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Name: Will Creed
NYC
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WillC
Apr 10, 2018 4:55 PM CST
I would be reluctant to repot or disturb the roots while it is in bud. There is nothing wrong with keeping it tightly potted as long as you water frequently enough and thoroughly enough so that the soil never gets too dry.

Bear in mind that until recently your Lemon tree was grown in near optimum conditions of a greenhouse and it will now be in your home where light is greatly reduced. That means growth rate - both above and below the soil - will gradually slow down. Thus, the need to move it into a larger pot is probably not as urgent as you think. Just keep the soil moist and it will be fine.
Will Creed
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Jme
Apr 11, 2018 7:21 PM CST
Thanks for the advice WillC... I repotted it on Sunday though. It's definitely something I will keep in mind in the future, so I don't make the same mistake twice. I'm new to this growing thing.

More blooms are opening up, but I have had some leaf drop, too, of new growth. 6 or 7 leaves, all healthy looking. I assume it may be due to needing time to adjust to its new environment since it's not in optimal growing conditions and the weather has been quite dreary and overcast. I've been debating on whether to purchase a grow light for it.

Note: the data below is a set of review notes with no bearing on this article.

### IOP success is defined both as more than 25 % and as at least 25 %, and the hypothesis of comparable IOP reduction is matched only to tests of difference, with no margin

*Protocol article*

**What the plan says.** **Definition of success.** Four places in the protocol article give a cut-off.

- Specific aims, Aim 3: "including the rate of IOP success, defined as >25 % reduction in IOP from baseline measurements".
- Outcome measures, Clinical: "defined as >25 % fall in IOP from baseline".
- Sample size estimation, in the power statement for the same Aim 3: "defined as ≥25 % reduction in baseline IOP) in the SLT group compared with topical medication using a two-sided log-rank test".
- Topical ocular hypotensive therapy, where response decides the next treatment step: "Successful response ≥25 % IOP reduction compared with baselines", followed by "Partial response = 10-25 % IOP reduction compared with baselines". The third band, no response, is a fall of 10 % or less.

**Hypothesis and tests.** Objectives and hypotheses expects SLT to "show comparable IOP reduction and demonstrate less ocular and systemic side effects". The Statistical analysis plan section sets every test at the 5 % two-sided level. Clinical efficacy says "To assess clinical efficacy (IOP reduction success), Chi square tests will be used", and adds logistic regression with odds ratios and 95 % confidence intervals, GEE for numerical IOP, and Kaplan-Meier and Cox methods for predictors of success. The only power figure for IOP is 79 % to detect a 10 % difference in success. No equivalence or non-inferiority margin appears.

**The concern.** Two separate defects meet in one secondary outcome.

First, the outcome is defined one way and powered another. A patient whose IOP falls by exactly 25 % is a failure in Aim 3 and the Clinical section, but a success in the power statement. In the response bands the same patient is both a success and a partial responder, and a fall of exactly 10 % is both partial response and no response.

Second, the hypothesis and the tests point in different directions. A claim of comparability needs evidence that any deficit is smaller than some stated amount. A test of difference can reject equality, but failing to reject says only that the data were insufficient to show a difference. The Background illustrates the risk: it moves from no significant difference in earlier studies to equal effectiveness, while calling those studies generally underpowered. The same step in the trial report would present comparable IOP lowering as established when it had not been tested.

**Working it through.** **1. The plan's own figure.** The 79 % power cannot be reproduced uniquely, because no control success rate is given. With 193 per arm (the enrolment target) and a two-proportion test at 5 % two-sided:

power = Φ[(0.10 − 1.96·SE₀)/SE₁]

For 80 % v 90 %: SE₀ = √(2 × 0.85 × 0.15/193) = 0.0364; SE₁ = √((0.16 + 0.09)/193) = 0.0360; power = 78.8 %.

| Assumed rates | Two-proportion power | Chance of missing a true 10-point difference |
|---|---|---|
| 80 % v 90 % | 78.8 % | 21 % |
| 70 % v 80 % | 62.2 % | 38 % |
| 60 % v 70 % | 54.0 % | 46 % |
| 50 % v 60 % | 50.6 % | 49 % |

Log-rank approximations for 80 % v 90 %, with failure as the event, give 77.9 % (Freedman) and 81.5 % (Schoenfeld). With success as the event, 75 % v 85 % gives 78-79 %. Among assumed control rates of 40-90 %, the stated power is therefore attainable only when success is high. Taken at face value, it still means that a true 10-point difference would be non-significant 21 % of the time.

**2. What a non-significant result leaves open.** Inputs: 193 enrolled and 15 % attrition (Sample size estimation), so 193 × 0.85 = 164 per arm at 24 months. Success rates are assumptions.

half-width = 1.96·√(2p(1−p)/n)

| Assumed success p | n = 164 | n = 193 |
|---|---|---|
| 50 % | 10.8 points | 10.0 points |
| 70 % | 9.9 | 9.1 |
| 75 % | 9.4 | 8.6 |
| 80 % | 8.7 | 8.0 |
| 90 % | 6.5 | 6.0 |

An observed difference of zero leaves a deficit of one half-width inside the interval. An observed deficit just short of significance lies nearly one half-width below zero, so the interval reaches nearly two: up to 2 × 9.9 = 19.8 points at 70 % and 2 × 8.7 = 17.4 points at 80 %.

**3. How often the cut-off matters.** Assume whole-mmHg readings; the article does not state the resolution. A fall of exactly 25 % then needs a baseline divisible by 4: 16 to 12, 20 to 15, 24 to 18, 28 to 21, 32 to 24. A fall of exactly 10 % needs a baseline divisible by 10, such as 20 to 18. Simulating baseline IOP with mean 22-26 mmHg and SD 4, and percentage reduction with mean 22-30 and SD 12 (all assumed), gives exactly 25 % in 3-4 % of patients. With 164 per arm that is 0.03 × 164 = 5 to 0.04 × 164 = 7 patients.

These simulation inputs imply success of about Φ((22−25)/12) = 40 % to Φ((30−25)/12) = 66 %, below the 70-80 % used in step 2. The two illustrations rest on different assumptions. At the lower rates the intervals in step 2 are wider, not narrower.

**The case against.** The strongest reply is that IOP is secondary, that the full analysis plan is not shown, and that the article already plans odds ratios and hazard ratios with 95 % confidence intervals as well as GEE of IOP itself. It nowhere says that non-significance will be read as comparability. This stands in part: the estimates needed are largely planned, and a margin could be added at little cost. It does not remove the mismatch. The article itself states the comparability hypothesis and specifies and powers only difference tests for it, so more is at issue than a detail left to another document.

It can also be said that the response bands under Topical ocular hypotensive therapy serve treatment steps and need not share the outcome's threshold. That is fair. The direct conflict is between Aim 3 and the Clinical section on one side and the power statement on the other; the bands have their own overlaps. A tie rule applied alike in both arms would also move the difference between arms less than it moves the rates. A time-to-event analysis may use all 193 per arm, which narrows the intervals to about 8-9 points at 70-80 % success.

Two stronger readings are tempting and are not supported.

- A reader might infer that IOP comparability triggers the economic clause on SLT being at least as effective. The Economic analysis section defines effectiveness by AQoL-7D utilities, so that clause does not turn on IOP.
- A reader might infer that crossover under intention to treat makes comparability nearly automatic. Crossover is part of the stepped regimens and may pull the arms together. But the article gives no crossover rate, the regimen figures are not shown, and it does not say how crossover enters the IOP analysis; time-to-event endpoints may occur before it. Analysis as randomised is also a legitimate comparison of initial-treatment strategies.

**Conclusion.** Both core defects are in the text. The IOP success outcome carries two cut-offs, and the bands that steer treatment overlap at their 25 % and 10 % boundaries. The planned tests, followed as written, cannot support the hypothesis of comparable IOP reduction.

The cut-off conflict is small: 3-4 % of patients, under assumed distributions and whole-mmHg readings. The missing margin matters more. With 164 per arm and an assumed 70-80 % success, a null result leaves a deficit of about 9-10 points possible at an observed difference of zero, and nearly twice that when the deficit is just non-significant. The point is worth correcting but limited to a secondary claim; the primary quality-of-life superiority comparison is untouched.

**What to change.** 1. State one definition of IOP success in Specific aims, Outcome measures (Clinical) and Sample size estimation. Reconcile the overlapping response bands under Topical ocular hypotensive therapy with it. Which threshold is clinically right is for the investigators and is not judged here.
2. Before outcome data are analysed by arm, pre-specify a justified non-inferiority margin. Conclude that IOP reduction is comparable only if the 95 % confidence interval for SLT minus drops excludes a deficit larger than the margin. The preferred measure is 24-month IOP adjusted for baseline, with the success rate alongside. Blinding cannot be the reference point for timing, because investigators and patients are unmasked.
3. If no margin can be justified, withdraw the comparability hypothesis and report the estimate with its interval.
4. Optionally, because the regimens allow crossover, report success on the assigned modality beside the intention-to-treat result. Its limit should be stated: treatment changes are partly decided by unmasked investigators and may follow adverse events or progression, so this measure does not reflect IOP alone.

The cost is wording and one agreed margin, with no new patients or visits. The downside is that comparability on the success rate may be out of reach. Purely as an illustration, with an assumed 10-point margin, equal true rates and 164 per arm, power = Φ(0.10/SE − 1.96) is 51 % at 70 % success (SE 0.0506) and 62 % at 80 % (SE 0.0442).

My biggest worry is over watering it... I last watered Sunday when I transplanted it. It's now Wednesday evening and my meter reads at 3. Am I letting it get too dry?
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Name: Cheryl
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ShadyGreenThumb
Apr 11, 2018 7:37 PM CST
I had a gazzillion (at least!) yummy scented flowers on my potted Improved Meyer Lemon this spring. I got one lemon. I saw bees hovering around it. I crossed my fingers but still only see one little lemon. That's going to be one loved glass of lemonade!

The potted Satsuma Orange otoh had fewer flowers but ever single one seemed to set fruit. I am sure the tree will pick and choose which orange will stay through maturity. If not, I see some staking up in the fall!
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Name: Will Creed
NYC
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WillC
Apr 13, 2018 2:51 PM CST
Jme - Your tree may be reacting to root damage/disturbance due to repotting and to not very good light. A grow light will help a bit, but probably not enough to warrant the expense.

Don't rely on the meter. They are notoriously and seductively inaccurate depending on soil quality. If you watered it thoroughly on Sunday, it certainly should not need water again by Wednesday.
Will Creed
Horticultural Help, NYC
www.HorticulturalHelp.com
I now have a book available on indoor plant care
Name: Mindi Hammerstone
Tracy, CA (Zone 9b)
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MindiHammerstone
Apr 14, 2018 5:00 PM CST
Good luck with your Myer Lemon tree!! Had a gigantic one in the backyard when I lived at my old house. We rented there. It was always packed with the most tasty lemons. Almost with an orange flavor as well. Heavenly scented too. We used to get bags full and give them around. Way better and less costly than the grocery store for sure. Your tree probably just needs some acclimation time before it picks up again.

Again, good luck!!🍀

Mindi